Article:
The kind of bass sound that we hear on the album and that actually breaks through the mix remind either Steve Harris or Joey Demaio. How influential have these bass player been in that sound?

I love Joey Demaio, I love Steve Harris. I was hugely influenced by a lot of the stuff that Joey Demaio did with his eight string bass in Manowar. And Steve Harris as well, you know, with the way he would hit the bass, his choice of notes and scales. I wanted on this album the bass to be heard. So many times, on albums and especially on metal albums, you can’t hear the bass. And this is because the guitar is so thick. So, on this album, I wanted the guitar to be a little thinner so the bass could pop out. I had just a punchy bass sound with a little distortion on the high end. I was really happy with the sound. I think the bass is really in your face. I didn’t use an amplifier, I just used a plug-in from an Ampeg which gave me a nice sound and I have a Tech 21 Sansamp, which also gave me a fat sound. So both of them together worked out perfectly.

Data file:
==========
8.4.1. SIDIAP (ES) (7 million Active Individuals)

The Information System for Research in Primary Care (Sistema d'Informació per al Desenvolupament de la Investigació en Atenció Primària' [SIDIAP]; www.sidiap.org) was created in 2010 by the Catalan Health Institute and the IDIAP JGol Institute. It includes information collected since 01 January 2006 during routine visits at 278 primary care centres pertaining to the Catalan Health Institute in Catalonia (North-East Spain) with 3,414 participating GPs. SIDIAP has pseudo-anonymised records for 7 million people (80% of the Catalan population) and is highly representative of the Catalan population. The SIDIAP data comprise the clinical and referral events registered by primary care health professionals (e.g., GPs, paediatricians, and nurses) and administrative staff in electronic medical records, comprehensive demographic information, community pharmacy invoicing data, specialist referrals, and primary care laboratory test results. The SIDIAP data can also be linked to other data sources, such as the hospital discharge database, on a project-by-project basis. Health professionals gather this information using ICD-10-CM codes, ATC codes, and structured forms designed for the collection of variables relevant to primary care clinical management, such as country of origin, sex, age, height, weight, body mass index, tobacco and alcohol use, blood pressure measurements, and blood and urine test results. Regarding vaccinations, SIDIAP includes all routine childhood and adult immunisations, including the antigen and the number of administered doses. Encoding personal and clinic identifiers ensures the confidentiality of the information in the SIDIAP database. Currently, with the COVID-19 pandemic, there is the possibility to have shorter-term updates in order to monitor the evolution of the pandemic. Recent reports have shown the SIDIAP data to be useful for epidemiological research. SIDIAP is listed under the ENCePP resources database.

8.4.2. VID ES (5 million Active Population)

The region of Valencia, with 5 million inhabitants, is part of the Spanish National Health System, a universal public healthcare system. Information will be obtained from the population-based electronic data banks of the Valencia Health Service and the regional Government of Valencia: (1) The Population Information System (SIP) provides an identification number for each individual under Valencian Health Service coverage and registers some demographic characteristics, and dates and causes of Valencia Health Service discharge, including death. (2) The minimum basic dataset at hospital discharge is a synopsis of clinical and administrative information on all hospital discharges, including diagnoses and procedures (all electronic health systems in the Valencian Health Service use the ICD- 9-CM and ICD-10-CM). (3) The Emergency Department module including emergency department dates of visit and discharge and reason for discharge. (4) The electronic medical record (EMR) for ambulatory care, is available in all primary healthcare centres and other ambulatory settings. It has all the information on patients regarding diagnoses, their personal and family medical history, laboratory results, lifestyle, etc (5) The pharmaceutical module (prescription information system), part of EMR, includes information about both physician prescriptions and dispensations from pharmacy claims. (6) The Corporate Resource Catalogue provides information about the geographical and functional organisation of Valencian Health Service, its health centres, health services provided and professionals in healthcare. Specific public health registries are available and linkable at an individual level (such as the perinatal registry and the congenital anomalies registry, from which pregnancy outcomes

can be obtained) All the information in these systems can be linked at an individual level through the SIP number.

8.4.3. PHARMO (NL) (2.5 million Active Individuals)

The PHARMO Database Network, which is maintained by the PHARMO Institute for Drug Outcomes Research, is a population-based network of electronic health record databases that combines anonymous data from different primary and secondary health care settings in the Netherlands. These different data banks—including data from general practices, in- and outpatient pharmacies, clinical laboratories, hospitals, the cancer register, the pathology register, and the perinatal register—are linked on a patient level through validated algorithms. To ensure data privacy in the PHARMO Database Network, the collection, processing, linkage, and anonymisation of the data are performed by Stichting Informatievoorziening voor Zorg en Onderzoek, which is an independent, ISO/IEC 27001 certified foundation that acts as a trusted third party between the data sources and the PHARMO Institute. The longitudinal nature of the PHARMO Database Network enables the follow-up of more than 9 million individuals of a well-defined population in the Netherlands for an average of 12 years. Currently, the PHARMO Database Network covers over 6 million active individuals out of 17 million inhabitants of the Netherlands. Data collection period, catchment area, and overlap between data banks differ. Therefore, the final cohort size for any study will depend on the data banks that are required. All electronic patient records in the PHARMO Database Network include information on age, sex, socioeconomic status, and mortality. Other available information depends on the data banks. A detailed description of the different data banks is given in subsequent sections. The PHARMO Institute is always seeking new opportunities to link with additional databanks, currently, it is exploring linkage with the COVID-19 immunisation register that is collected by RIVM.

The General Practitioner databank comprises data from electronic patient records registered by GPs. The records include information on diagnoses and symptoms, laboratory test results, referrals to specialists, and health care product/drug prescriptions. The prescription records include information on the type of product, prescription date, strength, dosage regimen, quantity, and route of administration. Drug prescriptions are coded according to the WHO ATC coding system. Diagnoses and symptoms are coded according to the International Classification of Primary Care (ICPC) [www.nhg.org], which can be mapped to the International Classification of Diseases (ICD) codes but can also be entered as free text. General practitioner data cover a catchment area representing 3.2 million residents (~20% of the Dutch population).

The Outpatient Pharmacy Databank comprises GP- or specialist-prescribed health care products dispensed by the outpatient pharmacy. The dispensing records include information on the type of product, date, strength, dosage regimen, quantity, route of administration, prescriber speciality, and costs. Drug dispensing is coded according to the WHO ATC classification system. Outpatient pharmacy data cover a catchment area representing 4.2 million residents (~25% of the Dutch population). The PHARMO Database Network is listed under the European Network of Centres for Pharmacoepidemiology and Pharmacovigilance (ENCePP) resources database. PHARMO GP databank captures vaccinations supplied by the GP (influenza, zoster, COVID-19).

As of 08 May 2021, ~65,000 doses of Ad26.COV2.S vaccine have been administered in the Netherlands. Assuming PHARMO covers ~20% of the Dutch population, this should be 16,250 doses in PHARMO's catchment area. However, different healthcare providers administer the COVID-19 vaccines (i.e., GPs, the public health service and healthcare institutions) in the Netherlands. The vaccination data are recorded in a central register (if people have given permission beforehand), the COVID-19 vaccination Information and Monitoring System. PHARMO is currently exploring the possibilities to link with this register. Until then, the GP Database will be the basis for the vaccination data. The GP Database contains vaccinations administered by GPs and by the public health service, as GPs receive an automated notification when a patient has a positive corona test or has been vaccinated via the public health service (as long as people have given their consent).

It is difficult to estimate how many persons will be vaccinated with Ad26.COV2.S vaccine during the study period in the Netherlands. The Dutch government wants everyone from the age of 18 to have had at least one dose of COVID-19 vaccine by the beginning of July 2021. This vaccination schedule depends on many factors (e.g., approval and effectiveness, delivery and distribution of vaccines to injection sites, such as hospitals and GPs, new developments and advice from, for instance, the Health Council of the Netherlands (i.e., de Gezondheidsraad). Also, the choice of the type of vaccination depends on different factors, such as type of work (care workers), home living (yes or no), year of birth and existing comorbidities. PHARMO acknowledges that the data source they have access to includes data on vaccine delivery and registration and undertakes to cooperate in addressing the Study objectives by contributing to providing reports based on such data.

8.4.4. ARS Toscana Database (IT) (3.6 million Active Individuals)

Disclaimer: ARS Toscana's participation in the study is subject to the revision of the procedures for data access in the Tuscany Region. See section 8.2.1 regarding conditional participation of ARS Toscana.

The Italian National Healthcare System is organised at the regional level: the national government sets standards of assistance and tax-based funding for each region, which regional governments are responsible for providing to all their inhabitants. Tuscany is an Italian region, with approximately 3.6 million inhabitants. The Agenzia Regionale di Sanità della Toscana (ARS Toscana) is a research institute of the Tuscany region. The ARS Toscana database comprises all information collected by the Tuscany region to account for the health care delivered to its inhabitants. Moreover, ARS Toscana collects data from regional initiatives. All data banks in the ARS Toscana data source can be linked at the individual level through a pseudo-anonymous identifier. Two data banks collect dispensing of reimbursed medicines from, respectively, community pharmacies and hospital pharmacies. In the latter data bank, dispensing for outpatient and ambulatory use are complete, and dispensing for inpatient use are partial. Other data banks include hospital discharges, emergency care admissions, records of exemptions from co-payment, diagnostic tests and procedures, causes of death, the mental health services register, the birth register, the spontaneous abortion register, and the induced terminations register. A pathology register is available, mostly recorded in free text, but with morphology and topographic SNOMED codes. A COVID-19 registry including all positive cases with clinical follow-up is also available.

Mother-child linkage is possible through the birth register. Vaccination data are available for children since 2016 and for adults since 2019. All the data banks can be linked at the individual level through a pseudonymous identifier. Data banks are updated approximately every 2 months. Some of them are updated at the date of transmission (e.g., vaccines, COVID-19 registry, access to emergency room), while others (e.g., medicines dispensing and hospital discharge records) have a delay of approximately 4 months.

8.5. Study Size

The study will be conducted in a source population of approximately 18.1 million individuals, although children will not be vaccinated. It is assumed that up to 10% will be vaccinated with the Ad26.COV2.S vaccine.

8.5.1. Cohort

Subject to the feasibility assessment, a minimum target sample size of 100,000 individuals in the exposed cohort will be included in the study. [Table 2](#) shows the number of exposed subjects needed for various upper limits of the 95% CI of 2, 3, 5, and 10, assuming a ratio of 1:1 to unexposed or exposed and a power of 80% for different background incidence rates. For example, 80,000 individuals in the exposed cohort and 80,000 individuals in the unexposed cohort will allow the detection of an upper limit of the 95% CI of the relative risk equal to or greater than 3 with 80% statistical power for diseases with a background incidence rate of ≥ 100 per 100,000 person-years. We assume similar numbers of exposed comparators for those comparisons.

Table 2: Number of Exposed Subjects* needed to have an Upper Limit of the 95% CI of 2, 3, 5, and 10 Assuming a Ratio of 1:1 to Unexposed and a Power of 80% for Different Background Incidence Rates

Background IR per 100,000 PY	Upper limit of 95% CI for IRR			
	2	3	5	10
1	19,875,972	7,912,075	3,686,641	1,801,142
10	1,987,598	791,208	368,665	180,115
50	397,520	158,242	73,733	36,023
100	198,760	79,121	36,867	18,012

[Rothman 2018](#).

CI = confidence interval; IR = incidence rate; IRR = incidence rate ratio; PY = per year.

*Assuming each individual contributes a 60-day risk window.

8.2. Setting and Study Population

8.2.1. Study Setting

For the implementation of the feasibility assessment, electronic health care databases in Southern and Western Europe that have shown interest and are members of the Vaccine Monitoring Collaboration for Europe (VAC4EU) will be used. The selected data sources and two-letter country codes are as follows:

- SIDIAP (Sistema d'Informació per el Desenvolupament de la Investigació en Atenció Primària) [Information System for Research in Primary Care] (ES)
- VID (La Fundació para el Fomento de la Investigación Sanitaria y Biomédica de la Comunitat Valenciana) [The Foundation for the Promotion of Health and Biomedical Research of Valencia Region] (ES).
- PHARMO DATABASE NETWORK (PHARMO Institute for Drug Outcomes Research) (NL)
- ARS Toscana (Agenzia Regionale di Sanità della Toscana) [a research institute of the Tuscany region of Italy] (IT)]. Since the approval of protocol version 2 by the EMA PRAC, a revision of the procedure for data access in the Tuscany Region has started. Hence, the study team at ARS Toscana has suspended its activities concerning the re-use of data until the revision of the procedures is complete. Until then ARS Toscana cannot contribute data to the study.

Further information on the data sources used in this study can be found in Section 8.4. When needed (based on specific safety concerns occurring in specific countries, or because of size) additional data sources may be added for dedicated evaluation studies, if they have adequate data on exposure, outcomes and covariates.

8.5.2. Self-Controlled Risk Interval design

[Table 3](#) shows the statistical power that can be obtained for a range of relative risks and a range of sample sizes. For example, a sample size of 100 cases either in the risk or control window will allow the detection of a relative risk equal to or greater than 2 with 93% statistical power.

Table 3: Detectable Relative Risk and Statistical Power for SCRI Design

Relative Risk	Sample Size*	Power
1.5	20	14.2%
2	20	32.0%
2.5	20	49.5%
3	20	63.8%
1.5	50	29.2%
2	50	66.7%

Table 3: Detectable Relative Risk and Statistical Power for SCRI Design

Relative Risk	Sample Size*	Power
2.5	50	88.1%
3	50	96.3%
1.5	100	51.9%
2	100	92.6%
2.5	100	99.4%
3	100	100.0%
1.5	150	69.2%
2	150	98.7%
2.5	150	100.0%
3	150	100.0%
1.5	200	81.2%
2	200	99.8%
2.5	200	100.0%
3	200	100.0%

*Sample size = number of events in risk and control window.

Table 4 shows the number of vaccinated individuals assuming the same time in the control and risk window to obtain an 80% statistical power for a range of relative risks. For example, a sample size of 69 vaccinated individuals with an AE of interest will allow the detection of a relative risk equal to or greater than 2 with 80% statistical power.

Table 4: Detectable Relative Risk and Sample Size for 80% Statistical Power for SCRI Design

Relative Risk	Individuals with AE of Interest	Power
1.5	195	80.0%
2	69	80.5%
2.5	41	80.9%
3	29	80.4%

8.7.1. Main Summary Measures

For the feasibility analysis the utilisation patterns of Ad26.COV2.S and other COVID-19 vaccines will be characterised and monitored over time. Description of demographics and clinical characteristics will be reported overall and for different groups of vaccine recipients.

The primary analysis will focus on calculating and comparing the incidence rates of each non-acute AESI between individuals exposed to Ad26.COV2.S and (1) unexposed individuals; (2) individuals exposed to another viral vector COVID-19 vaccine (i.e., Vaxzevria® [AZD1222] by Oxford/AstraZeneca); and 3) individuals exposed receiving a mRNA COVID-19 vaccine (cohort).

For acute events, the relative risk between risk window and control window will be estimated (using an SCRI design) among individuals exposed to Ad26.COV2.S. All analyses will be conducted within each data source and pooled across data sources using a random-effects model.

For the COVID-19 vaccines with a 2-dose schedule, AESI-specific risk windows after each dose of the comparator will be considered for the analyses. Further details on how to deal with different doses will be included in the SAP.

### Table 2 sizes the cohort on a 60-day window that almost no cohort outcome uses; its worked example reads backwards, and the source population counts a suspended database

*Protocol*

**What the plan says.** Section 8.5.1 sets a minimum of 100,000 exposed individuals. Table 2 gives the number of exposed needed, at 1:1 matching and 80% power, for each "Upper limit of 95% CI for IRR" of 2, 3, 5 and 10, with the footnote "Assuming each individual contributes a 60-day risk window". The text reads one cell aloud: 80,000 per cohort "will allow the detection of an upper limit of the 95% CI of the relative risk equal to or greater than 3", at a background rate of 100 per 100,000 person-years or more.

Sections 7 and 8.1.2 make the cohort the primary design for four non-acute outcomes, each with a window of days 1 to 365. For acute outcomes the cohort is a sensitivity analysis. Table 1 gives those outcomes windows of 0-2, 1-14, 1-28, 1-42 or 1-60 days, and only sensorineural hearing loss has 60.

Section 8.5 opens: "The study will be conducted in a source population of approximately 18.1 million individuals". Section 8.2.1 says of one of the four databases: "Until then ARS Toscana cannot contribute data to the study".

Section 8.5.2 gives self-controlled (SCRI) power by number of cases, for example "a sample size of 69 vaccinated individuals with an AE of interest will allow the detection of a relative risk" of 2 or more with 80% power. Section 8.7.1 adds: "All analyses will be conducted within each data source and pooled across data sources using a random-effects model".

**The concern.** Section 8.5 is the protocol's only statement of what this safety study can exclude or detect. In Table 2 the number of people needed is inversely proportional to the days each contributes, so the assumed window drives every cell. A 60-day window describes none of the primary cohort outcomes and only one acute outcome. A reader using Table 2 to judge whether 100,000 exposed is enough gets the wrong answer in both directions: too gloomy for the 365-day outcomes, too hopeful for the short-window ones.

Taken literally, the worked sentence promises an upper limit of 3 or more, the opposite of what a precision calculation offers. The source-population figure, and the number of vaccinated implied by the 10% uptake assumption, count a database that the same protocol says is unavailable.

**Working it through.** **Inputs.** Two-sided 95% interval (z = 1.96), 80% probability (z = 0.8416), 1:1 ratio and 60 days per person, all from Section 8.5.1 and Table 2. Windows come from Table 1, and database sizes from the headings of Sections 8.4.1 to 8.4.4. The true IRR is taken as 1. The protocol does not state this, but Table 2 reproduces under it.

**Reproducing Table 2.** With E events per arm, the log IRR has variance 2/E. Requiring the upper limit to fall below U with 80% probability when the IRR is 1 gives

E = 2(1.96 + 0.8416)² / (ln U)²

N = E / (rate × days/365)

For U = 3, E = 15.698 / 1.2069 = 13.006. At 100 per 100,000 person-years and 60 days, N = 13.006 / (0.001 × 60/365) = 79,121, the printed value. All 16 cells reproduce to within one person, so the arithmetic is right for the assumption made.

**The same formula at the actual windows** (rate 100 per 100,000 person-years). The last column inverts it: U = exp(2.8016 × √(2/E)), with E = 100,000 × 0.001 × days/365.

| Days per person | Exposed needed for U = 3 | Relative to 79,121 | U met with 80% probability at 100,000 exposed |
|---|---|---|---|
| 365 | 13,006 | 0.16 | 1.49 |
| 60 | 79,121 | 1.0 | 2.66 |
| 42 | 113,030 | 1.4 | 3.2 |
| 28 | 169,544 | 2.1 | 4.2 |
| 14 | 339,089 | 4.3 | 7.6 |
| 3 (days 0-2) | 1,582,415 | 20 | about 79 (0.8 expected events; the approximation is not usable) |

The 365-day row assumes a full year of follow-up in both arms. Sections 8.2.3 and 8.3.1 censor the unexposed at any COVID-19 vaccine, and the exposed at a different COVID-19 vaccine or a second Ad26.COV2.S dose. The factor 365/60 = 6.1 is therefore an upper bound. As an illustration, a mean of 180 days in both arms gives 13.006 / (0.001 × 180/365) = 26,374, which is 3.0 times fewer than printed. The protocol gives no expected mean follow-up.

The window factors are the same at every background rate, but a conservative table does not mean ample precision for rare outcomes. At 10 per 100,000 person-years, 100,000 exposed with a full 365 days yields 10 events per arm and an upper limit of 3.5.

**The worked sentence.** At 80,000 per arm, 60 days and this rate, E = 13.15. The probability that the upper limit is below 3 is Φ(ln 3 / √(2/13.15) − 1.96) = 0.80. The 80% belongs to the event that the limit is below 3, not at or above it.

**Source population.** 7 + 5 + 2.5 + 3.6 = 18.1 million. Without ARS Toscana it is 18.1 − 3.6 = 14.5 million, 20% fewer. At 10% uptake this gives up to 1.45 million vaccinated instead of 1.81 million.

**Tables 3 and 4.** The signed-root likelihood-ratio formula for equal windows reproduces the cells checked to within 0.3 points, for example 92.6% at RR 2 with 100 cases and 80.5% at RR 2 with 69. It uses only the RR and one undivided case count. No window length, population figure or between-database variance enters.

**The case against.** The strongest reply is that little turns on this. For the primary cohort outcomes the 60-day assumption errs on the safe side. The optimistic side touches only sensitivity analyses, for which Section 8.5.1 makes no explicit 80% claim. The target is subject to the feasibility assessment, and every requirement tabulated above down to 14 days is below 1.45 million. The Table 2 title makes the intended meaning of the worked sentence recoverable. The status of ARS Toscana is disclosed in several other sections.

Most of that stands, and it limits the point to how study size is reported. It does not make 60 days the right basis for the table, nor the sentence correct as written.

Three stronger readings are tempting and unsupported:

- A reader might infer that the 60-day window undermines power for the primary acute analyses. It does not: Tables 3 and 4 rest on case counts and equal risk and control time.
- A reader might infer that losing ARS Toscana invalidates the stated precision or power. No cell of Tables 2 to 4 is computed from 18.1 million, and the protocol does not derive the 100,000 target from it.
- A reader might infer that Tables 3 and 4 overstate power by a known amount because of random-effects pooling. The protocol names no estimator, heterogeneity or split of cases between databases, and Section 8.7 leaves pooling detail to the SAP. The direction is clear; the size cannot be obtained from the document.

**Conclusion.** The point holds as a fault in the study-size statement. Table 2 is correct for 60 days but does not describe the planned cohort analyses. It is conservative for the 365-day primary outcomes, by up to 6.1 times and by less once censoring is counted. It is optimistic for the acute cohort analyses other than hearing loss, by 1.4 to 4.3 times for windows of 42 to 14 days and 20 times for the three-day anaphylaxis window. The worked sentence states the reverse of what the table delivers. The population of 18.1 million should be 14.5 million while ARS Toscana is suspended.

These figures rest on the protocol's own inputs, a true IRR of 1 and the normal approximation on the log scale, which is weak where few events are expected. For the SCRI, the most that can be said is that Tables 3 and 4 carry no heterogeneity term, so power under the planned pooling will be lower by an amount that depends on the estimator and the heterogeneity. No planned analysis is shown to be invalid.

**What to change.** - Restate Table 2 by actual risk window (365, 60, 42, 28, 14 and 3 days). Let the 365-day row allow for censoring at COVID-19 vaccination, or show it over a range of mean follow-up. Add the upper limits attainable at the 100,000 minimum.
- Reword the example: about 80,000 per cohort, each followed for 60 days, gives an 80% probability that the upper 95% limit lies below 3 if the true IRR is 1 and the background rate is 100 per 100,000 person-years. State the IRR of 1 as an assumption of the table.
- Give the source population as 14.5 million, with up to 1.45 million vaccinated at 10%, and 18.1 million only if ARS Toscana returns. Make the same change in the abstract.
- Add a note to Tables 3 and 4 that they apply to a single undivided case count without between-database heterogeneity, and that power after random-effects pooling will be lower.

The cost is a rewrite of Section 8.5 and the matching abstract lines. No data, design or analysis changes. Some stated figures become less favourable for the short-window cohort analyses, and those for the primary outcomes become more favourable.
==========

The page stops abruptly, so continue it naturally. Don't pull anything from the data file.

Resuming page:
Actually the fact that we can’t hear the bass in the mix in albums is often a source of frustration for bass players… So has this also been a frustration to you?

Well, you know… Yes, it has. There have been a few Symphony X albums where it’s really hard to hear the bass. And that’s fine, you know… I mean, I’ve no problem with that but if I’m gonna do something on my own, I have to make sure that the bass is way up there loud. Just like when you listen to the album Moving Pictures (note: the 1981 Rush album), you hear the guitar and the bass, both of them are very loud and very clear, and I wanted to almost have a sound like that, where it’s a trio type of sound.

How would you explain that metal music isn’t more often mixed that well, with a more prominent bass?